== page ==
“Anything that lets me work with kids until I get there is fine—whatever leads me there is going to be great,” she says.

Ellen Paulley, Writer and Social Media Coordinator at CMU

Learn more about CMU’s practicum program


CMU practicum student credits B. Ed acceptance to placement experience

In April 2014, Scott Sawatzky graduated from Canadian Mennonite University, with a Bachelor of Arts in English and a minor in Psychology. He delivered the valedictorian address and was also awarded the President’s Medal for leadership and outstanding academic achievement.

The aspiring teacher was soon accepted into the University of Winnipeg’s Bachelor of Education program. Sawatzky, who has been volunteering with a youth group in his hometown of Niverville for the past four years, says he “absolutely” believes his practicum experience and other youth-work experience had a definitive impact on his eligibility for the B. Ed. Degree, and ultimately, his readiness for a career in the classroom:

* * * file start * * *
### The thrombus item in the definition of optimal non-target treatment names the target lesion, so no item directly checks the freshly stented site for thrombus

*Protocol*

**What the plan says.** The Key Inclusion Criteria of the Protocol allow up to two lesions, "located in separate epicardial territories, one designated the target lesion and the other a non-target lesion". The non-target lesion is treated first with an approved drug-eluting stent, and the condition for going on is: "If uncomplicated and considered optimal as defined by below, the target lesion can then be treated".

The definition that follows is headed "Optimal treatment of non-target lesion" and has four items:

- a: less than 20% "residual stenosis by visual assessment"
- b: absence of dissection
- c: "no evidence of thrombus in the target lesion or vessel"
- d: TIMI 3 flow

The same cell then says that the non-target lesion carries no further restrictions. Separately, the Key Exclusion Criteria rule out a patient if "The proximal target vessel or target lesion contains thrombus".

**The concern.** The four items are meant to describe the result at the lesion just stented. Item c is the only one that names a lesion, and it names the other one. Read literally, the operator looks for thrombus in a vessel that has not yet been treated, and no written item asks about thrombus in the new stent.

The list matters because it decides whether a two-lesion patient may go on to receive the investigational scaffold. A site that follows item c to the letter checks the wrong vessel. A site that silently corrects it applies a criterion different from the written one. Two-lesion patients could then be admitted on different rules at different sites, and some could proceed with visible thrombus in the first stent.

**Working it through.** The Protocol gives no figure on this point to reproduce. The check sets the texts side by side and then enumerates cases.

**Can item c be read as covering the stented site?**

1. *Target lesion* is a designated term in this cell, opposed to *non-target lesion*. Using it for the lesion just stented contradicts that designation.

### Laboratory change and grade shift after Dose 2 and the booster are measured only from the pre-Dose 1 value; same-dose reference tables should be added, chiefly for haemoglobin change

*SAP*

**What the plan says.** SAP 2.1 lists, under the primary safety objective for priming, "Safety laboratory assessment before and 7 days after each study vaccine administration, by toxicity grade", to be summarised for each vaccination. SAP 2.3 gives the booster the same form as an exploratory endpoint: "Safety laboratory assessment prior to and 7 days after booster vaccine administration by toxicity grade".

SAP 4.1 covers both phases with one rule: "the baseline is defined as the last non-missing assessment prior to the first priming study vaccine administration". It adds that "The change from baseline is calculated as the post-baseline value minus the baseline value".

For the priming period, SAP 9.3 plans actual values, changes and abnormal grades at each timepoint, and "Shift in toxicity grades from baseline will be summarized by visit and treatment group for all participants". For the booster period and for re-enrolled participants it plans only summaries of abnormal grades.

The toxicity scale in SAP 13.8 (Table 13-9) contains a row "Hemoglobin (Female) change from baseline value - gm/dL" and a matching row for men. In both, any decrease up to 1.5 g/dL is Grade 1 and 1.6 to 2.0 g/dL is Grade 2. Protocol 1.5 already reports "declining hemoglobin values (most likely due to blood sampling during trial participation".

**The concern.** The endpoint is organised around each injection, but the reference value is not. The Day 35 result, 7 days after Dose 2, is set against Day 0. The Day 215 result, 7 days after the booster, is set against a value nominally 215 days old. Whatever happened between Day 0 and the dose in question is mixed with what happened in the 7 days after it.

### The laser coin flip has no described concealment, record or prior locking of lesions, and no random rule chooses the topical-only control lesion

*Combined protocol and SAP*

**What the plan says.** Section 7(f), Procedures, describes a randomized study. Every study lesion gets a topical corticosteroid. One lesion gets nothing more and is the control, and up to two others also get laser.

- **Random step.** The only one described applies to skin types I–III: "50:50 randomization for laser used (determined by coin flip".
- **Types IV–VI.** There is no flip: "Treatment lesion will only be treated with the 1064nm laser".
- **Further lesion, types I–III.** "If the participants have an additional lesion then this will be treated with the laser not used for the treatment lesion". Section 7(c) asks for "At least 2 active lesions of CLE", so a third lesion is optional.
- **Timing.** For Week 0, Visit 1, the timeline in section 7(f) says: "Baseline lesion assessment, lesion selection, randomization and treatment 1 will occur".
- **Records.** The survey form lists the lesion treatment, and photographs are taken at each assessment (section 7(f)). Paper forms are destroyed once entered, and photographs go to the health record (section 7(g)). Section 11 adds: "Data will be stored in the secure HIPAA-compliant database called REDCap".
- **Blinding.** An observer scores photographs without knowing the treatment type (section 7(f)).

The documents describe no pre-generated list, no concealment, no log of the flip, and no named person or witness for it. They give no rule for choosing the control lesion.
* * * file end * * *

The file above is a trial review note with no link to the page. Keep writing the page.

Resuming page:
“It was actually a little surprising to me how much they looked at it,” Sawatzky says. “Or rather how important it was to the Education Department that you had experience with youth.”

Scott Sawatzky as CMU's class of 2014 valedictorian.
Scott Sawatzky as CMU’s class of 2014 valedictorian.

During his third year, after a recommendation from one of CMU’s practicum coordinator’s, Sawatzky requested to be placed at St Aidan’s Christian School—a funded independent middle school for grades five through nine in the Point Douglas neighbourhood of Winnipeg’s North end.